A generation ago, long before blogs and MP3s made discovering music an instantaneous act, a young Massachusetts musician named Bobb Trimble issued two obscure psychedelic pop opuses—1980’s deeply troubled Iron Curtain Innocence and 1982’s fantastical Harvest of Dreams—then promptly disappeared into years of odd jobs and isolation.
Now, after 25 years, the cryptic tunesmith with the otherworldly tenor is getting a deluxe reissue treatment and, at last, a chance to reach an audience beyond the cult of loyal listeners who have paid thousands of dollars for the few hundred copies of his self-?nanced LPs.
“It started out that I was almost begging people to take my albums,” Trimble recalls. “I wasn’t even asking them for any money. I was trying to give them away, hoping that people would listen to them. There were some people that wouldn’t even take them off my hands.”
Though he received some local radio play and received a few positive reviews, Trimble was plagued by bad luck. His single “Killed by the Hands of an Unknown Rock Starr” came back from the record company with a loud popping sound. The cover for Harvest of Dreams—a photo of Trimble kneeling beside a unicorn-goat—returned from the printing press with a black inkblot over his face. He had trouble keeping bands together, and it was impossible to do justice to his complex arrangements with nothing more than an acoustic guitar. He eventually started a band with pre-teen players and another called the Crippled Dog Band, but by the late ’80s, he seemed destined for little more than local-curiosity status.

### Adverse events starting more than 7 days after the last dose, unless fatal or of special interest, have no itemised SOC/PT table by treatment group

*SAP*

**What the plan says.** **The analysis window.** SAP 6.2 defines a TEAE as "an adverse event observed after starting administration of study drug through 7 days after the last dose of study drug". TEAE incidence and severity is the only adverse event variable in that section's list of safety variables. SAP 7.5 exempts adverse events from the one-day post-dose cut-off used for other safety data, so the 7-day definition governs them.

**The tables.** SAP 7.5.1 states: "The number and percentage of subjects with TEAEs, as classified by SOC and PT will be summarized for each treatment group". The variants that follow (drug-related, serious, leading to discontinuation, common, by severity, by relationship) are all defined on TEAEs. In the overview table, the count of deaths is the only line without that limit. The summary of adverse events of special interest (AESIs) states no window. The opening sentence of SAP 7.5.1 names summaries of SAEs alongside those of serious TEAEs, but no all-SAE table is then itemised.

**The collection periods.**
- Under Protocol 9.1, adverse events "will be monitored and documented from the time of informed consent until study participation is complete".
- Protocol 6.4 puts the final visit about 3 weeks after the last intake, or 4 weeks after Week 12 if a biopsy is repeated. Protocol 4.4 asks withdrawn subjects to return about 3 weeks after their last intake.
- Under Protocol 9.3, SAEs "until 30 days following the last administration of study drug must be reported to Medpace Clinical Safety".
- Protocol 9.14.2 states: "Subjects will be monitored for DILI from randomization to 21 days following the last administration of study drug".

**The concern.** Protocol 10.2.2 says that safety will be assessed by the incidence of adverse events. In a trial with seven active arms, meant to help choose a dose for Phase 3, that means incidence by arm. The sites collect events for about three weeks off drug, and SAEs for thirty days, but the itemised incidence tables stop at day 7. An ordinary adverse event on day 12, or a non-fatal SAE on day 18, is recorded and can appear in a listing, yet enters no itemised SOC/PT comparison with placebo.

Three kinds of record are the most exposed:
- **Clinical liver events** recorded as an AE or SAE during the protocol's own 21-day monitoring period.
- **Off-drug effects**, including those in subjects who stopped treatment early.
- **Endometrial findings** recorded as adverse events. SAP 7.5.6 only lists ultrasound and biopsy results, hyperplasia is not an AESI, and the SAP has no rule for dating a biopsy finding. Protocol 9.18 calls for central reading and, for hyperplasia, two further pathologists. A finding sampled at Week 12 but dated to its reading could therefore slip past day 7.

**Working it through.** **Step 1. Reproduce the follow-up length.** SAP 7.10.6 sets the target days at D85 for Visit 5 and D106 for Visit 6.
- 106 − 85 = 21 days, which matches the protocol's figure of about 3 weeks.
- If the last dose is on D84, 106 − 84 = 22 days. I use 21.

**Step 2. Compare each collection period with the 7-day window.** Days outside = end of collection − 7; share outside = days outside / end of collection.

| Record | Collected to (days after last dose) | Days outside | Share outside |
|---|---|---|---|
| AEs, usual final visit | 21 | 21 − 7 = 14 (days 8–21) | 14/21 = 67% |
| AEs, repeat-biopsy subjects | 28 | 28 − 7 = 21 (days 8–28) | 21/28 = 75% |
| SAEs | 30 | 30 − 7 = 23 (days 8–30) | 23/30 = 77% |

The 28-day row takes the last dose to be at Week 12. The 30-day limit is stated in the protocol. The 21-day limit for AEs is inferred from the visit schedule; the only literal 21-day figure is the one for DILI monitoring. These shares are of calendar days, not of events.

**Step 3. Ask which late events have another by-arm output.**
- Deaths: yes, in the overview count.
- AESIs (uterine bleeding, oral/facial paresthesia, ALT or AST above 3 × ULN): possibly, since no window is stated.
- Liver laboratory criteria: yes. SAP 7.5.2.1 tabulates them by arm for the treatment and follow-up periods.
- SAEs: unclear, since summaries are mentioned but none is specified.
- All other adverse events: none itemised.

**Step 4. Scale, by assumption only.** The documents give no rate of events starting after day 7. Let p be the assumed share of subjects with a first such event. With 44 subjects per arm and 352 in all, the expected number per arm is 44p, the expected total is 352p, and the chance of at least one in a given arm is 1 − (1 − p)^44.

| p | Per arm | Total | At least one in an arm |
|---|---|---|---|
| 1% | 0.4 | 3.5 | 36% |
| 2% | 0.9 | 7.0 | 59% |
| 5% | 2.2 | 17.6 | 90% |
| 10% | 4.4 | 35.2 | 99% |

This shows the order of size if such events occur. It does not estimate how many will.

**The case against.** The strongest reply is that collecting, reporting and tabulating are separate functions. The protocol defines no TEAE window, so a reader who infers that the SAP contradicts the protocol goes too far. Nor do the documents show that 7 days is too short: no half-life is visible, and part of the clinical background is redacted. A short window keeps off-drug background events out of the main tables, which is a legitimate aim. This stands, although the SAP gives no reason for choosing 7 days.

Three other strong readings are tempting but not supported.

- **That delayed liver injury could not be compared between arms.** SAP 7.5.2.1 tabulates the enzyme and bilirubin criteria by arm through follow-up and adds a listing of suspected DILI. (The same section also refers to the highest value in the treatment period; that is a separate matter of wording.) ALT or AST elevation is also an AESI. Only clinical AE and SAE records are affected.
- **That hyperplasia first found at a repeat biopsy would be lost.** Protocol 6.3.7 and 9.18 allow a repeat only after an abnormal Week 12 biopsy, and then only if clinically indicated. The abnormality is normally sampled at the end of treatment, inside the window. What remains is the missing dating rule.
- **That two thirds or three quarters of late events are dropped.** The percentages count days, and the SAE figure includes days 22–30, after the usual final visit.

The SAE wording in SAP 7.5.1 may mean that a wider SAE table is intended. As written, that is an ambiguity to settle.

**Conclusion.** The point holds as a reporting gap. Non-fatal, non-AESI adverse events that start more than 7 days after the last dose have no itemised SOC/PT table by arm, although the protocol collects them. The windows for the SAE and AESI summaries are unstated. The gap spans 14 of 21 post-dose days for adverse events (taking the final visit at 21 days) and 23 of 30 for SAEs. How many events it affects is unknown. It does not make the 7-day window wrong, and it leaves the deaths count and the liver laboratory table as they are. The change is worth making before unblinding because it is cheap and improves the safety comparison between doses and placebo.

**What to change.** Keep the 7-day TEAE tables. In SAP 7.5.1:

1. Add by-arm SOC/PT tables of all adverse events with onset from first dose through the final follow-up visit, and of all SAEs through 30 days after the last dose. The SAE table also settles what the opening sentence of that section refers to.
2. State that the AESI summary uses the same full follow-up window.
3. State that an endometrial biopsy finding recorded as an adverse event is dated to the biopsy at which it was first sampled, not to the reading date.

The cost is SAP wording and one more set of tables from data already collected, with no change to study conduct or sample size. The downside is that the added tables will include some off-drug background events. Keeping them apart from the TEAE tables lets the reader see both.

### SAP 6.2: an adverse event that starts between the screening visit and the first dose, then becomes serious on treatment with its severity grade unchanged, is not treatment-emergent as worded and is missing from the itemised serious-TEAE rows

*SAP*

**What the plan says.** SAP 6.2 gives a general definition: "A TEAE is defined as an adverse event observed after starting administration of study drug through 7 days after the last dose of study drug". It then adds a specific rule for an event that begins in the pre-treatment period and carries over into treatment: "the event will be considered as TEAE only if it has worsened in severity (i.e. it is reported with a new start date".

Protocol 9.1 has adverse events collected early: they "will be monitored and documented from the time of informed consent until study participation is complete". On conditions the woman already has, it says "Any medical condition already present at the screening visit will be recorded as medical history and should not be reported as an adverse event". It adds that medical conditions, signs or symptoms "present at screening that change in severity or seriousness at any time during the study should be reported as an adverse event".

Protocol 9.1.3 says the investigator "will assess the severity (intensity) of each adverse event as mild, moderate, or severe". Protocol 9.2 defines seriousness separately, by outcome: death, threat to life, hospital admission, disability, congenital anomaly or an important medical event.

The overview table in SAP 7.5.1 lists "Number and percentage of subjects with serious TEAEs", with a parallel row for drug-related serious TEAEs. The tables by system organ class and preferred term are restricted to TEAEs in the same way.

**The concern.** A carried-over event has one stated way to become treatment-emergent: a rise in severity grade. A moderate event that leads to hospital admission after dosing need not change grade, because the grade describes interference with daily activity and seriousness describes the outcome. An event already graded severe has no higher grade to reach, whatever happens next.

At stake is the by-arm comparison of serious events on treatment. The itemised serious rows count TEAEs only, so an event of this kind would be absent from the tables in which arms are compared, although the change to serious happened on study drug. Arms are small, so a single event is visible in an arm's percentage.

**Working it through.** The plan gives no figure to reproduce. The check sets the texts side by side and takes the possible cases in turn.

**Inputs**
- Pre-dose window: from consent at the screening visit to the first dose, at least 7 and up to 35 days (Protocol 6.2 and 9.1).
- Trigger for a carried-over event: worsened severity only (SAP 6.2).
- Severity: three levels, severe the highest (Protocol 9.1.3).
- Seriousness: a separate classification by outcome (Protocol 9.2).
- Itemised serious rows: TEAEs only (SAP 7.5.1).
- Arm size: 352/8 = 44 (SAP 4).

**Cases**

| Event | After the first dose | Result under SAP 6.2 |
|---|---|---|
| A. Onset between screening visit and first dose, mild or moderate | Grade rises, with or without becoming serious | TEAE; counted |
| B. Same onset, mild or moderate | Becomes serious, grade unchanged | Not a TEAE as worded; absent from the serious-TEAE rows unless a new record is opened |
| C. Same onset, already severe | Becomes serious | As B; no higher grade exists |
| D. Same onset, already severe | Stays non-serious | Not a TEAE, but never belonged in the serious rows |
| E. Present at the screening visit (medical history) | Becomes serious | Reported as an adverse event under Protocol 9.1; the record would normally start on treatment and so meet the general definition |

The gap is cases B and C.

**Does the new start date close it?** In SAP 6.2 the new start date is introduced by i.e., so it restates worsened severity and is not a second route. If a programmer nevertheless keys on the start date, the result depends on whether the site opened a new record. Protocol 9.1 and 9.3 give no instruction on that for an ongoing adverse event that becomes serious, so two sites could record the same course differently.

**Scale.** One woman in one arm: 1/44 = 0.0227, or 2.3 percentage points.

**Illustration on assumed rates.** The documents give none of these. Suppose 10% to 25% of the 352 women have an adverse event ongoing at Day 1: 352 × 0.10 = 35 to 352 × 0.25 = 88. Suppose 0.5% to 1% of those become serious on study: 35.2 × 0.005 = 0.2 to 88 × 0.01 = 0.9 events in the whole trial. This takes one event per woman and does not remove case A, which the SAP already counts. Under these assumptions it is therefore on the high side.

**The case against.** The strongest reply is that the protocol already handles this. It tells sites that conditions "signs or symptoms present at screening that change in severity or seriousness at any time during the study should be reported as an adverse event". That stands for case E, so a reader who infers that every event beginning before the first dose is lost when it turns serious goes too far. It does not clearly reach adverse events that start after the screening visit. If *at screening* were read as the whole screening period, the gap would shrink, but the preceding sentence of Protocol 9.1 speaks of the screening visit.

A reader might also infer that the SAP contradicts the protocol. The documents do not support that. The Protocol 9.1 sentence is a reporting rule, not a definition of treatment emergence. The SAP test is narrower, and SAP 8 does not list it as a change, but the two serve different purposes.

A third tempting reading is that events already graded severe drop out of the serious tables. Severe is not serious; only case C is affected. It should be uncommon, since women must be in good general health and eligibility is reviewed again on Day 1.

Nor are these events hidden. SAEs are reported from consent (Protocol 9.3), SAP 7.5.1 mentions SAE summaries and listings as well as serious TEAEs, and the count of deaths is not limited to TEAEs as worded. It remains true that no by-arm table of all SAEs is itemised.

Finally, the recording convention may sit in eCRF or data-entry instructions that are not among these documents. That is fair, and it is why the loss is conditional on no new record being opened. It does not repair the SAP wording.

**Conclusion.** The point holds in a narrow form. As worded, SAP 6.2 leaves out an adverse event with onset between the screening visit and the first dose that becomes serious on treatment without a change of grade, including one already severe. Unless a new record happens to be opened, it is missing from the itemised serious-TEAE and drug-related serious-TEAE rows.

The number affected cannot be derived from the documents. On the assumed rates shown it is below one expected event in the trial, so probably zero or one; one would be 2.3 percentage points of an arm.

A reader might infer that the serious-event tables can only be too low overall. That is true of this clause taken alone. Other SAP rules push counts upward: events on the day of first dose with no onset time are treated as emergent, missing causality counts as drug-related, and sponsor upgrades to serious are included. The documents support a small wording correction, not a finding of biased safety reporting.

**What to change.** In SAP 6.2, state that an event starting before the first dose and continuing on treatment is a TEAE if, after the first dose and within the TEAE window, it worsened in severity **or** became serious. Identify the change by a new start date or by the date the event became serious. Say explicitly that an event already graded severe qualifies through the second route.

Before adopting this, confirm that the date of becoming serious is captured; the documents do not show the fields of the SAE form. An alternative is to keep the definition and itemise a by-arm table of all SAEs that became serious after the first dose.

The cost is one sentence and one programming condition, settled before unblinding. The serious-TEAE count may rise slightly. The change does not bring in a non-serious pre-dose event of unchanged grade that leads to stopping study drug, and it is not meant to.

And yet, just as he drifted out of music, the albums he’d passed out started falling into the right hands. His songs found their way to internet radio, where they were discovered by Chris Welz of Secretly Canadian, the indie label that is now releasing both of Trimble’s seminal albums on CD with their original artwork and bonus tracks. “We couldn’t place it,” Welz says. “We couldn’t ?gure out where it was from or if it was real— like, ‘Is this just some guy saying it was put out in 1980 when it was really put out last week?’”
Completely out of his original LPs and having lived without any instruments until recently, Trimble seems both humbled and baf?ed by his cult audience. Even with fans from Japan to Norway clamoring for him to perform his lost classics once again, he seems in no hurry to make up for lost time. “My personal life is very private to me, but I don’t want to get isolated, either. I’m not ready for the transition,” he says somberly before admitting that at least his listeners will no longer have to comb online auctions to ?nd his albums. “This might solve that once and for all.”